Q In your issue of June 21 you said that
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the new provisions of what was then the Road Traffic Bill which referred to parking partially on the pavement did not apply to heavy commercial vehicles. This week, in another part of the transport press 1 see that these provisions carry fines of up to .£100 for commercial vehicles. Is this so?
A it is not possible to obtain a copy of the Road Traffic Act 1974, which is to be brought into force by statutory instrument, because of a printing dispute. But it must he assumed that the provisions of Clause 7 of the Bill have been enacted as printed. In that case, the Act will add a new Section (36B) to the Road Traffic Act 1972 when it comes into force.
Briefly, this Section provides that any person who parks a vehicle, other than a heavy commercial vehicle within the meaning of Section 3A of the Act (generally vehicles of over 3 tons unladen), wholly or partly (a) on the verge of an urban highway or (b) on the footway comprised in an urban highway, shall be guilty of an offence. The penalty on summary conviction is a maximum fine of £100.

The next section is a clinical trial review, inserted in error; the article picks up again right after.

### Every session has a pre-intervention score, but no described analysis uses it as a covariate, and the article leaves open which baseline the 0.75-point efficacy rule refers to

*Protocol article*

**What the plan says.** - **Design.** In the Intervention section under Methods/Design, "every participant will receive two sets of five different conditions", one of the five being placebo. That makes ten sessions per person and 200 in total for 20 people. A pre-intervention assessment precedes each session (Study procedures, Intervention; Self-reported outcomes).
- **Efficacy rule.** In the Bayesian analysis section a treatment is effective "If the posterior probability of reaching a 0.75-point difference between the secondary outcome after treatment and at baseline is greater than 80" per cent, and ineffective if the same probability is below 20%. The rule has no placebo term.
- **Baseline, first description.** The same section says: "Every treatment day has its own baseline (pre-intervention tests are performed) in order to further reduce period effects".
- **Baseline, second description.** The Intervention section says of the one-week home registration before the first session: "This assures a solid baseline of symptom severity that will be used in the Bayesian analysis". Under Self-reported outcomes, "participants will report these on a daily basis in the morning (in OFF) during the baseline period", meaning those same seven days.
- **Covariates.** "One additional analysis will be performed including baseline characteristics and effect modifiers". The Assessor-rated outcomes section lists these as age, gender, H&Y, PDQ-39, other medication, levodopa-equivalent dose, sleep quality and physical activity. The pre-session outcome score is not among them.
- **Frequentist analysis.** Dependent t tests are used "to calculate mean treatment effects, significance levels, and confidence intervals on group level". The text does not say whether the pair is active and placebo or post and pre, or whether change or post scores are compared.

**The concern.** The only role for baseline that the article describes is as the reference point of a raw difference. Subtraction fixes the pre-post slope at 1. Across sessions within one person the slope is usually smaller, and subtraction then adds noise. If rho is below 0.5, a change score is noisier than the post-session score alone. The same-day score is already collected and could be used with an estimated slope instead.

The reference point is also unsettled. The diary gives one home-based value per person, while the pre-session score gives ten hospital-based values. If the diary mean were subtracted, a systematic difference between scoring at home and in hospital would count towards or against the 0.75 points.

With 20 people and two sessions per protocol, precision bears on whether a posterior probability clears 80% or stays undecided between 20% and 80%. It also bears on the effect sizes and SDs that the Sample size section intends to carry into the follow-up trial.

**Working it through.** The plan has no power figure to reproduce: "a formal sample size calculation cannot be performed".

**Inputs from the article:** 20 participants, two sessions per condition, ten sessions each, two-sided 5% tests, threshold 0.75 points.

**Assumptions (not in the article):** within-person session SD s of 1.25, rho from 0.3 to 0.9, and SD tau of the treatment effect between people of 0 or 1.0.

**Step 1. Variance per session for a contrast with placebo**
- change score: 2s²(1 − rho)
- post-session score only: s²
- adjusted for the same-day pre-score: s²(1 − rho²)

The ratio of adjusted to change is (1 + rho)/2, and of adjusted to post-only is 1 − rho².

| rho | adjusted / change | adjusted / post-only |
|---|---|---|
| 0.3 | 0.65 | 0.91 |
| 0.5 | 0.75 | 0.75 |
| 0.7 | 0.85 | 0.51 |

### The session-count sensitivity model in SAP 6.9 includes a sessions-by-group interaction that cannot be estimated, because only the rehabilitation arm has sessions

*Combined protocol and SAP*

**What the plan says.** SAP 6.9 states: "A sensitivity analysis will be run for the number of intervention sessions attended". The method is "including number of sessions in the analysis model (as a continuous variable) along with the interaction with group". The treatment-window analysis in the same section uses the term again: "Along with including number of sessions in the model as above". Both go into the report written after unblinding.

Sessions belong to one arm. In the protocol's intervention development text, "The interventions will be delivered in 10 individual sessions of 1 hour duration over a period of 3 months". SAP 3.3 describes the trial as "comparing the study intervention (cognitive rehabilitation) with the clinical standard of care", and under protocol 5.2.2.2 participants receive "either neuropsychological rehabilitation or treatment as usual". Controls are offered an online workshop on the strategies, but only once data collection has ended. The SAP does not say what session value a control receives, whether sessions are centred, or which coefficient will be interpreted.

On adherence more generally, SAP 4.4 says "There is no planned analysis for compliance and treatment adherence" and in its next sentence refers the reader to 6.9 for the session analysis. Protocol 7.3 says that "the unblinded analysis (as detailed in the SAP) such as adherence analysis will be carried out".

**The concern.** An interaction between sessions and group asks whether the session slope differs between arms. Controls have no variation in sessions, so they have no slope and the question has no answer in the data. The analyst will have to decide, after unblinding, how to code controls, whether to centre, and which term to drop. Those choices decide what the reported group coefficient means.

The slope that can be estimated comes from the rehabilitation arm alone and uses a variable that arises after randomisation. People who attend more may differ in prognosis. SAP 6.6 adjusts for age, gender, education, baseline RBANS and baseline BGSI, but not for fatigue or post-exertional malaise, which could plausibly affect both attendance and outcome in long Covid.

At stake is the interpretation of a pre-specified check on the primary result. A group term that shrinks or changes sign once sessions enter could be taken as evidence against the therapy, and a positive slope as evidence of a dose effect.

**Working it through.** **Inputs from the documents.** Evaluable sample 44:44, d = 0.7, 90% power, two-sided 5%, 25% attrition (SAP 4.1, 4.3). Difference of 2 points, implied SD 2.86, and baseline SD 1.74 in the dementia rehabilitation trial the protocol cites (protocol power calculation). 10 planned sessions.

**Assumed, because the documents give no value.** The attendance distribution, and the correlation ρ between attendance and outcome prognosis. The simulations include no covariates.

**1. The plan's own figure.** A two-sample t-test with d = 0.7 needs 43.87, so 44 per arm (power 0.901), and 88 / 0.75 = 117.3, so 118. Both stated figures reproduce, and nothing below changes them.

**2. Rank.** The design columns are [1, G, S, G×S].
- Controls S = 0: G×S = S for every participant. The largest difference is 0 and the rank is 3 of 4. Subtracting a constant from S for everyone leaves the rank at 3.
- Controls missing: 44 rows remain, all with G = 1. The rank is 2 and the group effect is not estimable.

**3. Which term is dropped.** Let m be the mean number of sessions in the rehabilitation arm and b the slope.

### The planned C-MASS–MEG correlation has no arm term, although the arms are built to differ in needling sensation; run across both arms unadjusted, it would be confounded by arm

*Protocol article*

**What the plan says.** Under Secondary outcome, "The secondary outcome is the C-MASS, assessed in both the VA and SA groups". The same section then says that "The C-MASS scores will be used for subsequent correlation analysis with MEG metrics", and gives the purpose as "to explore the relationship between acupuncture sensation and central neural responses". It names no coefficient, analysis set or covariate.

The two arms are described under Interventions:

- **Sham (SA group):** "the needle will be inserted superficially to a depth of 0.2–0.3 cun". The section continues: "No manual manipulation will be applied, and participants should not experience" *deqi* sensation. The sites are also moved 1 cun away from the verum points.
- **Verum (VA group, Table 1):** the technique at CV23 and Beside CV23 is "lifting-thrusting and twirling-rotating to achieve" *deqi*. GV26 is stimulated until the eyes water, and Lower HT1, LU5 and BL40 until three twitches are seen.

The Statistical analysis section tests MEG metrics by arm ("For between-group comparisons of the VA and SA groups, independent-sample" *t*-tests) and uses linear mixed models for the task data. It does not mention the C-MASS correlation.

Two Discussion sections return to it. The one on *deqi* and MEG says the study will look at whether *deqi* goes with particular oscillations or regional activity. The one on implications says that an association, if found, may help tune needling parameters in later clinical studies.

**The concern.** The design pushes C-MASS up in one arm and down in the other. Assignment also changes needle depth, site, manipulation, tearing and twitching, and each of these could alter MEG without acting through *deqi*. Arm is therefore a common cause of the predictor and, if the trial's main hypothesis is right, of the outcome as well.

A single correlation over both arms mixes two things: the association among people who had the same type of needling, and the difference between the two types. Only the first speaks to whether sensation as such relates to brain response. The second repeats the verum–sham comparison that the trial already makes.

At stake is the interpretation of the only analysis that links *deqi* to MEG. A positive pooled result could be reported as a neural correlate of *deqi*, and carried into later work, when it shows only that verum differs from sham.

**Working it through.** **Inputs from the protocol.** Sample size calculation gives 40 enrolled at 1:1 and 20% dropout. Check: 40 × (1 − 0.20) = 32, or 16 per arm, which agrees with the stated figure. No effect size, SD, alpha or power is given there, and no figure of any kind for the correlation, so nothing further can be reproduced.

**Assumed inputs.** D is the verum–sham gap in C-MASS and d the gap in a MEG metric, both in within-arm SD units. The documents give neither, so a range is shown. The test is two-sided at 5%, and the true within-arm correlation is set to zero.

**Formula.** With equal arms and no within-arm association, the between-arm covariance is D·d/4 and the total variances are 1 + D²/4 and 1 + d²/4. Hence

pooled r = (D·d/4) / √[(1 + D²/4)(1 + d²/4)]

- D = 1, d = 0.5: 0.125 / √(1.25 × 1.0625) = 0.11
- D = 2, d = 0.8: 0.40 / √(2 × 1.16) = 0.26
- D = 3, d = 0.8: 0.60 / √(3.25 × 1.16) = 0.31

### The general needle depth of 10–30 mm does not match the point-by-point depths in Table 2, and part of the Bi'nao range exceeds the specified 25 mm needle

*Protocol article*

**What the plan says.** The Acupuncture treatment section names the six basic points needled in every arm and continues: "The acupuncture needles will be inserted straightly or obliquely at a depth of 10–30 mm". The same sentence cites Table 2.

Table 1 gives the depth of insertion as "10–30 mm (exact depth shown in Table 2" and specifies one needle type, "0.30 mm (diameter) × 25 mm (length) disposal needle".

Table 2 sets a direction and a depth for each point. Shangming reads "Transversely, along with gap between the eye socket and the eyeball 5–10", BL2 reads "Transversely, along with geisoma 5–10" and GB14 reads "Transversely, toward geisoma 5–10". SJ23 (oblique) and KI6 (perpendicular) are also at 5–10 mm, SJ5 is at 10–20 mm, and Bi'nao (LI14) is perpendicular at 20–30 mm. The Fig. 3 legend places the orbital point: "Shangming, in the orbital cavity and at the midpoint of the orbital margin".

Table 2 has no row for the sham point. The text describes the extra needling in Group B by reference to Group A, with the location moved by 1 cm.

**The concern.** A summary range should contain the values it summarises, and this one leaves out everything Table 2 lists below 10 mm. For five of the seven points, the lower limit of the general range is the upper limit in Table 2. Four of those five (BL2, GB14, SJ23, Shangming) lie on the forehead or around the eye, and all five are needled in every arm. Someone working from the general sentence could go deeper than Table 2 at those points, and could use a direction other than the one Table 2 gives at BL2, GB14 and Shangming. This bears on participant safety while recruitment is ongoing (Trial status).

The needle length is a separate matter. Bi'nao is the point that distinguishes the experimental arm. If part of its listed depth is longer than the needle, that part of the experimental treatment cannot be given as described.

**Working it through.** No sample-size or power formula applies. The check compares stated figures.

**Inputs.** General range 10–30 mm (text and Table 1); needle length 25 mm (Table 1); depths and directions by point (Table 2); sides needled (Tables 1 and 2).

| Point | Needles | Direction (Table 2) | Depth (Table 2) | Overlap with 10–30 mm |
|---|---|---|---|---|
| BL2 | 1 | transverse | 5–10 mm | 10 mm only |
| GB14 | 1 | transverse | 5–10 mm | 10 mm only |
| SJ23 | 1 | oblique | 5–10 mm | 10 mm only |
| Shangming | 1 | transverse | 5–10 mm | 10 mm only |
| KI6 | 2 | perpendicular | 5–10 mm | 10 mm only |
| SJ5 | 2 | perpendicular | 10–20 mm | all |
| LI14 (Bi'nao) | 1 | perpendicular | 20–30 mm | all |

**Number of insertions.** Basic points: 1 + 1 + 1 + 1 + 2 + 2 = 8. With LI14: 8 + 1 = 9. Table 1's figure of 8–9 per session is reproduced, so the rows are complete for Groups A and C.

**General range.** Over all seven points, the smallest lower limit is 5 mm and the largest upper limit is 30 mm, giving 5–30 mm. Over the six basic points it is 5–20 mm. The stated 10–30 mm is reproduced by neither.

However, if the offender can prove to the satisfaction of the court that the vehicle was so parked in accordance with permission from a policeman in uniform or that it was parked for lifesaving, fire extinguishing or other such emergency purposes there can be no conviction, Further, if the vehicle was parked on a verge or footway for the purpose of loading and unloading and the loading and unloading could not have otherwise been satisfactorily performed, and the vehicle was not left unattended at any time when it was so parked, then the offender is safe from conviction.
To sum up then, if a vehicle is over 3 tons unladen it does not come within these provisions. If it is less than 3 tons unladen then it can be parked on a footway or verge for loading and unloading purposes if that operation cannot satisfactorily be done otherwise. However, the driver will be unable to leave it parked like that to deliver his load, unless he has an attendant, without being liable to prosecution.